Ist layer - beaded ribbon

Ist layer - beaded ribbon

Firstly, lay out your beaded ribbon, right side up.  Starting at the seam of the shade, apply two thin parallel lines of hot glue, the width of the ribbon, to the base of the shade  about 2″ (5cm) at a time.  Apply the ribbon immediately and do another strip.  I would recommend NOT cutting the ribbon to the circumference of the shade as you will waste less this way. Work you way along the base of the shade, pressing the ribbon down firmly, until you come back to the seam.  Cut the ribbon neatly, allowing a small overlap.

2nd layer - mirrored ribbon

2nd layer - mirrored ribbon

Then do the same with the mirrored ribbon, making sure you cover the ribbon neatly underneath.  Pull off any tiny strands of glue.  You could try layering the beaded ribbon to create a cascade effect or even using two colours which would look very dramatic. 

And that’s it, and it took about half an hour.  As I say, lamps are difficult to photograph, especially at 11.30 at night when my eyes feel like they’ve been sandpapered, but it really does
look very effective.Finished lamp
Switch off the television and do something creative instead, it’s incredibly satisfying.  Put your own stamp on things; it doesn’t have to be perfect and it’ll be a heck of a lot more interesting than some homogenous lump of plastic from Ikea.

Green version

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How to Display Necklaces or the Flash of Inspiration

In which Necklaces 06.08.09The Wartime Housewife gets frustrated with tangled necklaces
and buys a mug rack at the village fete to get them organised.

I love necklaces; long, short, chunky, sparkly, ethnic, old-fashioned, pearls and studs.  Accounting for The Boys, I estimate that the average time for getting ready to go out is approximately 20 minutes, which includes, bath/shower, doing my hair, make-up, choosing clothes, choosing shoes (from my collection of 50-odd pairs – more on that later) and on top of that, attempting to accessorize jewellery.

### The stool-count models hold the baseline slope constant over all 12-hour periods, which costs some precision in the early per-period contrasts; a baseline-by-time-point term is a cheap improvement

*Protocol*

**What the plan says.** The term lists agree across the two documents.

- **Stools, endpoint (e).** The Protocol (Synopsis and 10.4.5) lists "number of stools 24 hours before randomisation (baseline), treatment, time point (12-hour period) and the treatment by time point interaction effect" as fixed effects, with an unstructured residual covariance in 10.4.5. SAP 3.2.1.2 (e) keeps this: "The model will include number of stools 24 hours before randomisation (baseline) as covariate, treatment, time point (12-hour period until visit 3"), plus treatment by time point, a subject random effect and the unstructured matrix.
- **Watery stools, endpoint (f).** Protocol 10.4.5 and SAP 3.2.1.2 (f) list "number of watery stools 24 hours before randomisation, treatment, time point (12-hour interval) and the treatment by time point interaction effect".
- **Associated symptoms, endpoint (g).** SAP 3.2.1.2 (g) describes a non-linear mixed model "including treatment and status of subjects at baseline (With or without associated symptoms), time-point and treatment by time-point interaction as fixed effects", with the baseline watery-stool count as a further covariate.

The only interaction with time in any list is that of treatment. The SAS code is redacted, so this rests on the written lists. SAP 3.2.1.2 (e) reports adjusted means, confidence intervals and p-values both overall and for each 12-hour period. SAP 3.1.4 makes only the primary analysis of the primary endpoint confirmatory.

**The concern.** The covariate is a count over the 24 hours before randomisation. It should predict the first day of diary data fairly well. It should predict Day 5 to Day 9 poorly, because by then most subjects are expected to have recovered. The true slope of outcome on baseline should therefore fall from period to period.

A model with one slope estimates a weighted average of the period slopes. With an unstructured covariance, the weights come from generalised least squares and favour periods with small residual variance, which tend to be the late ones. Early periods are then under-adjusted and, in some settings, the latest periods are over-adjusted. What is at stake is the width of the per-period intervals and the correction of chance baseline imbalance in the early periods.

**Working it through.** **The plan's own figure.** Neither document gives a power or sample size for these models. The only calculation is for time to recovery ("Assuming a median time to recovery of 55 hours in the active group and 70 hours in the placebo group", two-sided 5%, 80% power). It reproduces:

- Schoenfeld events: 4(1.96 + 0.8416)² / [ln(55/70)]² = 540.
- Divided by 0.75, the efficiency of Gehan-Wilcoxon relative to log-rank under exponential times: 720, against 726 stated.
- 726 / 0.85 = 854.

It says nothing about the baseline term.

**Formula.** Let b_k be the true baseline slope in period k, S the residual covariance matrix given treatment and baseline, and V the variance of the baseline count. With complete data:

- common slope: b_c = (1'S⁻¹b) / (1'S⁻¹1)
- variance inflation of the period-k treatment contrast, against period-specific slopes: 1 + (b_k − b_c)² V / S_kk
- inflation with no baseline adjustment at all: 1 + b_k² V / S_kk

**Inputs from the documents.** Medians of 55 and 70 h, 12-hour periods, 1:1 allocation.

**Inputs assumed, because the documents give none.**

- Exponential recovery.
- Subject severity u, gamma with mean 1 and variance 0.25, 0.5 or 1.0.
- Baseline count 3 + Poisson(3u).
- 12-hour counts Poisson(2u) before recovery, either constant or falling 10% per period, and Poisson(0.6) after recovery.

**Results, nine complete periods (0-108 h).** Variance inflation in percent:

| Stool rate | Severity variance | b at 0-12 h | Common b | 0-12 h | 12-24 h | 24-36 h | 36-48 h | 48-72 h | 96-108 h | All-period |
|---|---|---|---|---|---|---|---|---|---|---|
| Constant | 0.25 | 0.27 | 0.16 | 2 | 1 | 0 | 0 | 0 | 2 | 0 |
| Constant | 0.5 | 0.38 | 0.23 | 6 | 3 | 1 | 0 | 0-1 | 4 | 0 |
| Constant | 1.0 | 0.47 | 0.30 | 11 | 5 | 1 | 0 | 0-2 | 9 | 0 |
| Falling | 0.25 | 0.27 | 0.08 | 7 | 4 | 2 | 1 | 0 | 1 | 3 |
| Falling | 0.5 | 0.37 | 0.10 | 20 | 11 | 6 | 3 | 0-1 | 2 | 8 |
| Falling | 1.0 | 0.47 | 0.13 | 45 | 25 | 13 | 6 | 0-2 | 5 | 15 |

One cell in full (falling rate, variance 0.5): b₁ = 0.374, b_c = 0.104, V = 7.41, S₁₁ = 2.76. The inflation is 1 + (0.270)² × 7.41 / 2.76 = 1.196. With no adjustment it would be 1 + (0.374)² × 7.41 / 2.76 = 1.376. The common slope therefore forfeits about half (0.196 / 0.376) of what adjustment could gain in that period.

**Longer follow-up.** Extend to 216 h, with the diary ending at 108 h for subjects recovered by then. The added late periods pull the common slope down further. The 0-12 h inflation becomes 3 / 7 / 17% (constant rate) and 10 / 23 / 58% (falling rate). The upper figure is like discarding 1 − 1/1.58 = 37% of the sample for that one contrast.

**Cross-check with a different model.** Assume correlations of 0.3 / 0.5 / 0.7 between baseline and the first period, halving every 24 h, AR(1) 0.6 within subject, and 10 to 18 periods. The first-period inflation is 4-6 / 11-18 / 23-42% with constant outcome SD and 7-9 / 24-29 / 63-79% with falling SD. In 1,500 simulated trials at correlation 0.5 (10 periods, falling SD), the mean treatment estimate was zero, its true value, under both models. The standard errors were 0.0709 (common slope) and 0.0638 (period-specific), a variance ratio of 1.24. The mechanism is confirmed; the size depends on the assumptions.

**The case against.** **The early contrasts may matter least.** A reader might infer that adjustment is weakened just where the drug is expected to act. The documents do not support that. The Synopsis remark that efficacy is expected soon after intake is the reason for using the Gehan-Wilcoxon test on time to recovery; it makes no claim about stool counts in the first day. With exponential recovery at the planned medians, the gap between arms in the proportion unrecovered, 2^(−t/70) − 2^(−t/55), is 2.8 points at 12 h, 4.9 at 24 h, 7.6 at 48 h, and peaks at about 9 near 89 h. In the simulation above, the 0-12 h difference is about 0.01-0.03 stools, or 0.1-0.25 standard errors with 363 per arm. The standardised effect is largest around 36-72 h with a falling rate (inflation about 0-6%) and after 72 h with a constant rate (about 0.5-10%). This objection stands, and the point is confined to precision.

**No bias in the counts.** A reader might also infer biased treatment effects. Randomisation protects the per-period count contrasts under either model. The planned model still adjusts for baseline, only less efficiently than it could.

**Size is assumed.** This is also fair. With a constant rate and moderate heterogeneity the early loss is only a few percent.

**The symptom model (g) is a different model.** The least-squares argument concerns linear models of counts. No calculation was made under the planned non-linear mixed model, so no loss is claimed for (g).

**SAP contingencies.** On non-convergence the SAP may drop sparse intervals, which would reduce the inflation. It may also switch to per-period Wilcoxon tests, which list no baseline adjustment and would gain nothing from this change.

Firstly, I can never remember what I actually have and then, when I did rummage through the box, I found them in a tangled heap and simply hadn’t the time to sit down and extract what I needed.  I invariably ended up wearing the same old thing over and over again, despite having some very jolly things to choose from. 

Then, I went to the Slawston  Village Fete.  This is a super little annual fete behind the Village Hall that provides everything one could possibly want from a fete; games, second-hand books, bric-a-brac, tombolas, excellent cream teas served by smiling ladies and best of all (if you’ll pardon my French) no bloody face-painting.  God I hate face painting; I wouldn’t mind if…….  oh I’m so sorry, I shall go and fetch a cup of tea at once.   

Now. Rummaging through the dazzling array of bric-a-brac donated by those with larger attics than mine, I chanced upon a mug rack of the trellis  kind you screw or nail to the wall.  In a flash, I thought “Necklaces!” and quickly handed over my  two shillings (that’s 10p in old money).  When I arrived home, I screwed it to the side of my wardrobe, quite high up, and now all my necklaces are displayed, easy to access and don’t trail about on the top of the dressing table. 

I just put mine up in its raw state, but a creative type could paint it to co-ordinate with bedroom décor or simply in one’s favourite colours.  Acrylic paints with a coat of varnish would be perfect for this, acrylics are relatively cheap, can be bought at any art shop and last for a very long time if you keep the cap tightly on. 

Now if anyone can think of a clever way of storing earrings, please let me know.

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Handbags

Handbag

It may surprise you to know that the Wartime Housewife is the owner of a very modern handbag which I bought on a marvellous Intraweb shop called Ebay.  I was looking for something capacious and black when my eye was caught by the description “Black Goth Emo Punk Rubber Studded Bag”.  As you can imagine I was immediately intrigued and, having viewed the item in detail and found the price to be utterly agreeable, I bought it at once.  I was rather thrilled by its somewhat subversive appearance but it is both a handbag and a shoulder bag and, being made of rubber, is wipe-clean.  How practical!

However, there is a drawback.  Being soft and squashy and bigger at the bottom, but with no outside pockets, it is possible to lose smaller items in the corners and it can take hours of unattractive rummaging to find one’s keys, a laundry ticket or a lipstick.  An elderly friend resolved this for me in a most practical way.  She has a small, zipped purse which she keeps in her handbag into which she puts the small and most frequently needed items, which can then be easily and quickly retrieved.  Hers is a rather tasteful designer bag which comes with a matching purse, but one can buy a simple zipped pencil case like the one in the picture for £1 or less which does just as well.  I suffer from asthma and my inhaler is now kept clean and quickly accessible at all times.  Now convenience need no longer be sacrificed to style!

Post post note:  Make sure that the inner bag that you chose is of a different colour to the lining of your handbag, otherwise you’re no better off.